MADabolic’s industry-disrupting approach to strength training and franchising was on full display at its recent owner’s conference
MADabolic, a strength-driven interval training franchise, held its second annual owner’s conference in its home base of Charlotte, North Carolina, celebrating its continued and rapid franchise growth as it looks ahead to a new year.
The fitness franchise has carved out a truly unique space in the crowded fitness industry, offering an intense full-body workout that’s “barbell-free” and instead uses kettlebells, dumbbells and medicine balls with movements led by expert coaches. MADabolic isn’t for the passive fitness enthusiasts; it’s geared to committed 25 to 45-year-old “high-performing” fitness consumers who want to push their boundaries as they hit personal goals.
Just this autumn, a lease was signed to bring MADabolic to Philadelphia, and multi-unit deals were inked for Fort Lauderdale and Cincinnati. Additionally, MADabolic facilities recently opened in Sarasota, Florida, Alpharetta, Georgia, and Raleigh, North Carolina. A lease was also signed last month to open a MADabolic in Lexington, Kentucky.
Attendees at MADabolic’s second annual conference watched a TED Talk titled “Unreasonable Hospitality,” based on the book of the same title that demonstrates how surpassing a guest’s expectations can elevate service-based businesses.
After the inspiring talk, Brandon Cullen, co-founder and chief concept officer of MADabolic, shared personal moments and times he’s had with every attendee at the conference and gave curated gifts to every MADabolic franchisee and corporate team member.
“It was a gesture that I thought not only led by example but was something that truly embodies what we need more of in this fitness industry,” reflected Stuart Brauer of WTF Gym Talk, a speaker at the MADabolic conference. “And that’s leaders who put their money where their mouth is and whose actions reflect the change they want to see in their companies.”
Brauer added that it was one of the most stand-out things he’s seen a franchise do, noting that Cullen leads by example.
The attentive and personalized approach towards MADabolic franchisees underscored the conference’s theme, “Origins.”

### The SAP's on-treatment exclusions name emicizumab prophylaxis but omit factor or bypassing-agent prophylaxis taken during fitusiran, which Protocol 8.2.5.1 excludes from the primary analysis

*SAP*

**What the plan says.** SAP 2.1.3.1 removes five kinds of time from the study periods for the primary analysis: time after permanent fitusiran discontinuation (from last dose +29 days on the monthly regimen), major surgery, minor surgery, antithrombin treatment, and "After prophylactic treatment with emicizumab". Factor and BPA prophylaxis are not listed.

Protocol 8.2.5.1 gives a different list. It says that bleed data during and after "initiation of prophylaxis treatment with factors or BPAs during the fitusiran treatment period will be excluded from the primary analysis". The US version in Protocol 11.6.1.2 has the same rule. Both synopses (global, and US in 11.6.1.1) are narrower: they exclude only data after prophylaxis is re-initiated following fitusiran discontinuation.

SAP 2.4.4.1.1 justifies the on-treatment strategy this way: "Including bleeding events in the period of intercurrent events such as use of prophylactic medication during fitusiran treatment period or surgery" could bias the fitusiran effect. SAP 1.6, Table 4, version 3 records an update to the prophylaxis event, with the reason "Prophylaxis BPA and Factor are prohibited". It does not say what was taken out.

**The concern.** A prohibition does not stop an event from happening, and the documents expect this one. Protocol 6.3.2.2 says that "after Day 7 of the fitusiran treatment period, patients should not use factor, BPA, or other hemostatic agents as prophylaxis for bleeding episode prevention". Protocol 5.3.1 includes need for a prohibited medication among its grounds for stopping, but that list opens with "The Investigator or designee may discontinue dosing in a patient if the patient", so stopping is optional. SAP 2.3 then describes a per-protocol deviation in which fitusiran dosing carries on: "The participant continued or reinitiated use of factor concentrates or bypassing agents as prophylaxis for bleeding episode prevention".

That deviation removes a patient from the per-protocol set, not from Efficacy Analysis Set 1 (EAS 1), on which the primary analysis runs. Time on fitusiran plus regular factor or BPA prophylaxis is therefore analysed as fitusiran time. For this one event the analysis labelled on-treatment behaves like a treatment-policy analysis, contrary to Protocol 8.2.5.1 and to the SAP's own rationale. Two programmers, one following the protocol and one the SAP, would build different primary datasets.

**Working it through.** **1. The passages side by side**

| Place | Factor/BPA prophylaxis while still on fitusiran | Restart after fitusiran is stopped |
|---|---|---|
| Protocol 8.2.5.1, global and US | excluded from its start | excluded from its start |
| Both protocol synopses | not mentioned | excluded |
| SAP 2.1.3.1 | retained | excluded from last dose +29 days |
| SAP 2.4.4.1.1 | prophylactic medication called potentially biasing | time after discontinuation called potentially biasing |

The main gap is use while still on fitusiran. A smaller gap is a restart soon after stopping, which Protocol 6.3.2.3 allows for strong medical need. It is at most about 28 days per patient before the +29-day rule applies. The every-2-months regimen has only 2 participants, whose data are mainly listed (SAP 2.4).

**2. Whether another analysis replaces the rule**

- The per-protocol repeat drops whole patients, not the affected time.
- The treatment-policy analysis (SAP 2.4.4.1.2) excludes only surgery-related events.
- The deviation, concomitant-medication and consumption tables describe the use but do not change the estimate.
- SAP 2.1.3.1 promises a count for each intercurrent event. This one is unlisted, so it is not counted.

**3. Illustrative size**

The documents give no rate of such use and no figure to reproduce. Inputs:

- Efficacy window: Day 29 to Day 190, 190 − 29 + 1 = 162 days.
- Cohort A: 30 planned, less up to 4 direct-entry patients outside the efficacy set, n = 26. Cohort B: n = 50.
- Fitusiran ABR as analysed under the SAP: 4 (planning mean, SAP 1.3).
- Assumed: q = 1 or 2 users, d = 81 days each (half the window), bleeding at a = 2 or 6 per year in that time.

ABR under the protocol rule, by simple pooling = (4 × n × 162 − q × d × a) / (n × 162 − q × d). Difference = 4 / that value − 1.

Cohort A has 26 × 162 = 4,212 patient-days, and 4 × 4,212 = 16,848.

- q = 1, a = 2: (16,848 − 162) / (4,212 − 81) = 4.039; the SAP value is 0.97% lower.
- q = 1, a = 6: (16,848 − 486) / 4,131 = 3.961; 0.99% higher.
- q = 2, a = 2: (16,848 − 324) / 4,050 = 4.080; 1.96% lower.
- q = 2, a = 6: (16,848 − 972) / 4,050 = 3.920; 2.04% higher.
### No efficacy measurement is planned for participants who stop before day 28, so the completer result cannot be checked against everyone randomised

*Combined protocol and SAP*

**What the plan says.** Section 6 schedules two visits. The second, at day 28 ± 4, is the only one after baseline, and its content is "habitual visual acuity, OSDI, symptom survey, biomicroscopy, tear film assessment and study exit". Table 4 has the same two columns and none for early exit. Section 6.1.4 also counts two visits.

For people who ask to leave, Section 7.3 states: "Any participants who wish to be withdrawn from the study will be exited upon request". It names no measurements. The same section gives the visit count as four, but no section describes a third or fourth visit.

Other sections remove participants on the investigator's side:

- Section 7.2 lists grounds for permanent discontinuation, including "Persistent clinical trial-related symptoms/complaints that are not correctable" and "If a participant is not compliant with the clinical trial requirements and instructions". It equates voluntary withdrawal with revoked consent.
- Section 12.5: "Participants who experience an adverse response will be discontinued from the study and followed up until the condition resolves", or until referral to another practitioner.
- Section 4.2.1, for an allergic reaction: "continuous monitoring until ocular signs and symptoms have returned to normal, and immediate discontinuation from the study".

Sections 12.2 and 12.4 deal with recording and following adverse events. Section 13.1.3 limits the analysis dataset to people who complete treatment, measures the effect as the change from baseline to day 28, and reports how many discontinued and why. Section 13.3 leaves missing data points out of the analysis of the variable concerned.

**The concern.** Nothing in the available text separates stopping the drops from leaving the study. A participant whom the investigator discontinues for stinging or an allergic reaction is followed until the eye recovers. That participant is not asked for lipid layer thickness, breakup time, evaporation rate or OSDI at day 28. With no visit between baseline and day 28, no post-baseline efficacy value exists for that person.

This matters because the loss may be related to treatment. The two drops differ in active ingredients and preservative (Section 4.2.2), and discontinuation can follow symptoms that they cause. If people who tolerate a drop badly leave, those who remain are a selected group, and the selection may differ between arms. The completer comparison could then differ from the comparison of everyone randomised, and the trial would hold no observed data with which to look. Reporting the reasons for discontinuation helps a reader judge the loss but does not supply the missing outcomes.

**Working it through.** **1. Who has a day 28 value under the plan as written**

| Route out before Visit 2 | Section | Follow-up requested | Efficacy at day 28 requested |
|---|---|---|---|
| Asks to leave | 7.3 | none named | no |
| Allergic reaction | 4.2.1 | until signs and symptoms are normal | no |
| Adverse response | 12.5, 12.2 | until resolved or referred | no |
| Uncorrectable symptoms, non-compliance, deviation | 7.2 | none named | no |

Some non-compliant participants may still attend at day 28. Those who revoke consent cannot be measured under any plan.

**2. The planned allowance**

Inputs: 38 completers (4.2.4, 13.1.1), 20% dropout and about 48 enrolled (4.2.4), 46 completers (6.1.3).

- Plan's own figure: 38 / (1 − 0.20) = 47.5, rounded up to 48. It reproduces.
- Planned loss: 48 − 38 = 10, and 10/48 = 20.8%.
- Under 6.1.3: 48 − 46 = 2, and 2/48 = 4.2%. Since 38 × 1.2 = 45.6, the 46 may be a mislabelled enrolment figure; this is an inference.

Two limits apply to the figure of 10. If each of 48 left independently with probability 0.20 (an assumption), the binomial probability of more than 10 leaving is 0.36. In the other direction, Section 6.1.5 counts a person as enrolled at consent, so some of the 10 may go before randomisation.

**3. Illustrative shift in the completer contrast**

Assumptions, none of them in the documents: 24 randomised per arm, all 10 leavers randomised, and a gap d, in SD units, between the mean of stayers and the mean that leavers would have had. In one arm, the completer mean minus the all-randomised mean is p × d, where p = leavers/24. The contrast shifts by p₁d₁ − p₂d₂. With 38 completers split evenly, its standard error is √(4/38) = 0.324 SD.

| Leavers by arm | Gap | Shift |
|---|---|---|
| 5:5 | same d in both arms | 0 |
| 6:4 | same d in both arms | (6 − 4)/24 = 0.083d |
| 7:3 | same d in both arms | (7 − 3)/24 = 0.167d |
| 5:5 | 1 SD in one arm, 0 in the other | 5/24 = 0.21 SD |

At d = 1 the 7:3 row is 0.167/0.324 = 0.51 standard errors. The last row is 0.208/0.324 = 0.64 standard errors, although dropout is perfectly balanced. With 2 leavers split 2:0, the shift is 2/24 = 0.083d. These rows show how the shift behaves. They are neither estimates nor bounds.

“We focused on the little things that made this brand what it is today,” Cullen said,
“We were founded in 2011, operating on the basic framework that we would be disruptive and innovative,” he added. “We would offer a world-class training system complemented by world-class hospitality, a concept that would reject trends for the sake of being trendy, a concept that would, instead, be rooted in structure and distinctively anti-average. These themes still ring true today.”
The Future Looks Bright
As MADabolic continues to grow, Cullen says the brand is amplifying its core tenants that continue to set MADabolic apart in the industry, with the conference supporting the fitness brand to lock in on its direction and strategy as it moves ahead to 2024.
Cullen has previously told Athletech News that MADabolic’s goal is to isolate the top 50 markets in the U.S., or North America more broadly, and place two to five units in each. That would get the brand to around 200 locations, but Cullen believes MADabolic can grow even bigger than that if things really take off.
“It has been highly rewarding to work with our franchise owners from the time they begin their discovery journey and see them continue to grow as business owners throughout their tenure with the brand,” added Al Mendoza, MADabolic’s chief development officer. “Our annual conference has become an important tradition within our franchise network, and undoubtedly our conference attendees learn as much from the educational sessions and breakout discussions as they do from the personal connections formed and informal conversations they have amongst each other over our time together.”
Courtney Rehfeldt has worked in the broadcasting media industry since 2007 and has freelanced since 2012. Her work has been featured in Age of Awareness, Times Beacon Record, The New York Times, and she has an upcoming piece in Slate. She studied yoga & meditation under Beryl Bender Birch at The Hard & The Soft Yoga Institute. She enjoys hiking, being outdoors, and is an avid reader. Courtney has a BA in Media & Communications studies.